Millennials have finally entered the housing market and right now comprise about one-third of new home buyers. They are about a decade later than preceding generations, but they are finally getting the homeownership bug.

Now add in the fact that the preference for downtown living in the big city is also showing signs of reversing. As this generation is finally getting married and having kids, the need for less traffic, good schools, and easy access to grocery stores and daycare centers, is becoming far more important than being close to the downtown art and entertainment scene.

Increasingly, we are going to see millennials and Gen Y members moving out of the big city to smaller cities, towns, and even the suburbs. This is going to create a lot of demand for new homes, especially the first-time buyer and first move-up buyers.

Now keep in mind, adding new demand to market that already has an affordability crisis due to a lack of supply would seem to be a big problem. But that would only be true if the marketplace were not so good at solving problems.

This new demand is going to catalyze opportunities for builders that specialize in the lower end of the new home marketplace. The demand is going to last for a long time and drive profit growth and stock prices to levels many times higher than today.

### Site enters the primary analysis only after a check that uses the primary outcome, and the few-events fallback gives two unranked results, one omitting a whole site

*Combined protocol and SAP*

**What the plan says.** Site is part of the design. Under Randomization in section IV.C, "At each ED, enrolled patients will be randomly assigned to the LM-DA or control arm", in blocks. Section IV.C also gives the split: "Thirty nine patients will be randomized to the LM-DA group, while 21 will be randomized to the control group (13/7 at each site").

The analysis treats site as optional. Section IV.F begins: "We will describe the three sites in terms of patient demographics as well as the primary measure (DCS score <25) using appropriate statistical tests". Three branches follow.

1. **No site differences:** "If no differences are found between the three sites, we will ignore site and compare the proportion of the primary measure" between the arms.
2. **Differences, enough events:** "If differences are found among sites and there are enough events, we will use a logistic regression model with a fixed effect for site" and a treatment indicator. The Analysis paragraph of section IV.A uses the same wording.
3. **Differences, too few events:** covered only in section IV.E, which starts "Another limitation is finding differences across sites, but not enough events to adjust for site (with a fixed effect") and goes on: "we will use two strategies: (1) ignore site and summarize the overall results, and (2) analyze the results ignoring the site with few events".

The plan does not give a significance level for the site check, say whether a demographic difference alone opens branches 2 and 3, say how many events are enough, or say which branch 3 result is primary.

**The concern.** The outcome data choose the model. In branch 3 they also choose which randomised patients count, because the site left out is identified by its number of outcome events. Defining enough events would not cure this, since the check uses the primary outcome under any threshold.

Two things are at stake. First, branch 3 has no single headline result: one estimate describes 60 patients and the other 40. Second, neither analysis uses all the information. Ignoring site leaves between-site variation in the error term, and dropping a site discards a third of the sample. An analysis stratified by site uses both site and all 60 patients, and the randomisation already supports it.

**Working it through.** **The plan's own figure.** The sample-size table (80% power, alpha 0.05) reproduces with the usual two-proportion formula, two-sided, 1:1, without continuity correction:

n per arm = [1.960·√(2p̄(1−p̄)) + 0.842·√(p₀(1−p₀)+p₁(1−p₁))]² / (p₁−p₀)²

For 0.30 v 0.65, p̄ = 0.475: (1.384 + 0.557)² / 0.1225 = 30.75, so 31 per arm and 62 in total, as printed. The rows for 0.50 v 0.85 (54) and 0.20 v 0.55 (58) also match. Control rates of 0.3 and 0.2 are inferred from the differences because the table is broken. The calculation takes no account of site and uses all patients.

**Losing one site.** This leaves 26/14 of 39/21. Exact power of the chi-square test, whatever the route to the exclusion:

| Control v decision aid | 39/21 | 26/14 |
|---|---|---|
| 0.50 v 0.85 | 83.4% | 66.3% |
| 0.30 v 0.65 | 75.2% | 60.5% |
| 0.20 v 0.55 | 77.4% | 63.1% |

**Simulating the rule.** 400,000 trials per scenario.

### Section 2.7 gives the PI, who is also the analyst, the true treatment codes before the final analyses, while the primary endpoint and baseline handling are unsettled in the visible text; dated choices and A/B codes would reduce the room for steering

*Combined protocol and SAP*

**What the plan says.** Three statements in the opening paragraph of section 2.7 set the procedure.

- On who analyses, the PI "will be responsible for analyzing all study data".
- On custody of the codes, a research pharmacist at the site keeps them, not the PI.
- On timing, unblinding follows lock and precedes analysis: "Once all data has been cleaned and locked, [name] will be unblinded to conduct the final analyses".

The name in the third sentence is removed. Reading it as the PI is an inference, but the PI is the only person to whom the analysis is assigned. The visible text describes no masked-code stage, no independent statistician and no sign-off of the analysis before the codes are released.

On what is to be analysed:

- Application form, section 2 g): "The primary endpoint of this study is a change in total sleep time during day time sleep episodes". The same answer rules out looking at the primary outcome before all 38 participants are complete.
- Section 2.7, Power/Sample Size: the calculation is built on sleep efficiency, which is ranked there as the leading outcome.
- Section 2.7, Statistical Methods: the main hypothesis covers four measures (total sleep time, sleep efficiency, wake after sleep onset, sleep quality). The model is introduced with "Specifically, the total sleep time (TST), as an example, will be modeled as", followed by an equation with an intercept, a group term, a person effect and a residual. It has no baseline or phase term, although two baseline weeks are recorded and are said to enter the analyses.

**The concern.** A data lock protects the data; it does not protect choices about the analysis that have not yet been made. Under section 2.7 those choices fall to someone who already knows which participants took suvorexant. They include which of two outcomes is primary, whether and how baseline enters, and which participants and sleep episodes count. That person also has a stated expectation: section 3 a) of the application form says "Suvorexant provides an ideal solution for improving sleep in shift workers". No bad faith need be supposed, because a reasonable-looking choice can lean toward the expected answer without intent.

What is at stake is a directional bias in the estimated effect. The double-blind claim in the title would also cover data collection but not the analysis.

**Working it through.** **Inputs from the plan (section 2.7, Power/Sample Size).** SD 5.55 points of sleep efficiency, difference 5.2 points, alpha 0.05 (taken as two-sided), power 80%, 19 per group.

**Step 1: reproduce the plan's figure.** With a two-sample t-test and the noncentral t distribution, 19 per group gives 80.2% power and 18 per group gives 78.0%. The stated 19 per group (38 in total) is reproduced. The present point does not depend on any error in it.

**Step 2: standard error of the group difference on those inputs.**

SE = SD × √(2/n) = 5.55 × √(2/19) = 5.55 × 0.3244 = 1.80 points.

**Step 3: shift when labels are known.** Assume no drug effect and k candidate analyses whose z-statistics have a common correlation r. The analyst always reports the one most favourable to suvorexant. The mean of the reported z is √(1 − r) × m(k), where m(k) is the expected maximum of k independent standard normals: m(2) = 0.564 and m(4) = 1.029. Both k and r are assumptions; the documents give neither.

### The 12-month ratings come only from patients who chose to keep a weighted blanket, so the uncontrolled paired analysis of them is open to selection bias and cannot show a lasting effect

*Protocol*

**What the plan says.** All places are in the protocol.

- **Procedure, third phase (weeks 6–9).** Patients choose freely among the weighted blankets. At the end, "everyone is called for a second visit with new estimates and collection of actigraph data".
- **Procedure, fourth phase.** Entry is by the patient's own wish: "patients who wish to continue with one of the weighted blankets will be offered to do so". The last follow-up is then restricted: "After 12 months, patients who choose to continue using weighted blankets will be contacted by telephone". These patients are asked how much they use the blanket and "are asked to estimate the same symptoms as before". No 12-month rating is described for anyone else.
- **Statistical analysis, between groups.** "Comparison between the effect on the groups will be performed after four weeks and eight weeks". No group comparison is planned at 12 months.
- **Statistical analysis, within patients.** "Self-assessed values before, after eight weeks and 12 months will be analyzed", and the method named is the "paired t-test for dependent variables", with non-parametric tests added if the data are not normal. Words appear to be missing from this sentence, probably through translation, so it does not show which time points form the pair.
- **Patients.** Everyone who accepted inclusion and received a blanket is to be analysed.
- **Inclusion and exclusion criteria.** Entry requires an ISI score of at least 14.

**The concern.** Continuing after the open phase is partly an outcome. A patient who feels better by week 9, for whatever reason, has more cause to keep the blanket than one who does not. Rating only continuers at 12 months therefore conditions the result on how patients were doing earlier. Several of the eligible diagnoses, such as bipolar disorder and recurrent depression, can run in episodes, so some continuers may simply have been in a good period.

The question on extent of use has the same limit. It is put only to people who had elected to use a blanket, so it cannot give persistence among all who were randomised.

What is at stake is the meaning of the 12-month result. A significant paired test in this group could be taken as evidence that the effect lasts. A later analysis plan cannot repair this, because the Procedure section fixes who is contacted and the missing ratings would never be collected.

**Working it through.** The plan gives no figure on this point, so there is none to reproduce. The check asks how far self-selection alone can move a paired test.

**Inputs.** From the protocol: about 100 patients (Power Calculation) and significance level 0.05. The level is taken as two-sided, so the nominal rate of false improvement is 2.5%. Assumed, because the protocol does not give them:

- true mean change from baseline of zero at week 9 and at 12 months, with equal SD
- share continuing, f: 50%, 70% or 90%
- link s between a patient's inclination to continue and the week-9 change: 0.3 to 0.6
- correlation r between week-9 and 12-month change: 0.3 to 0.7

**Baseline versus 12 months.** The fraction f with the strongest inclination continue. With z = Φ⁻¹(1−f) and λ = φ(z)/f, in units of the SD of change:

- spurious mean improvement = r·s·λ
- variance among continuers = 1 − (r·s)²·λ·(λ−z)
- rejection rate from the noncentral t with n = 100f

To Play the Housing Boom, Consider These Two Stocks Wall Street Has Overlooked

I am currently tracking two builders that make the grade as quality companies in my Sabermetric stock selection system.

Both M/I Homes (MHO) and William Lyon Homes (WLH) specialize in first-time and first move-up homes, and both have the financial strength that I look for in stocks using my data-driven methodology.

They have not yet fallen to the levels where they are buys based on the numbers, but they will be soon if Wall Street keeps selling the current poor supply-demand situation.

This happens all the time with the Street. The first-time buyer builder’s baby will be thrown out with the housing sector bathwater, and when that happens, I will pounce on the stocks.

It is going to take a decade of very high low-end home building to bring the supply-demand situation back into line, and the builders that help meet the growing demand are going to make a fortune.

So are those investors who accumulate these stocks at bargain prices.

Ignoring emotions and stories, my sabermetric system will tell me the right time to jump into these stocks and position myself for enormous profits.


Tim Melvin

4 Responses to “Here’s How Millennials Hold the Secret to Your Real Estate Investments”

  1. Tim. I subscribed to your heat seekers when it first was released. I have been religiously buying into to positions you recommend as well as all the others like the small banks. I was wondering if you continually monitor these positions based on your saber metrics formulas and if one of them no longer meets the buy criteria based on the WAR data, you recommend a sell? Do you ever plan to put out a chart showing how each rommend stock WAR values have changed over time? Thanks for your great service!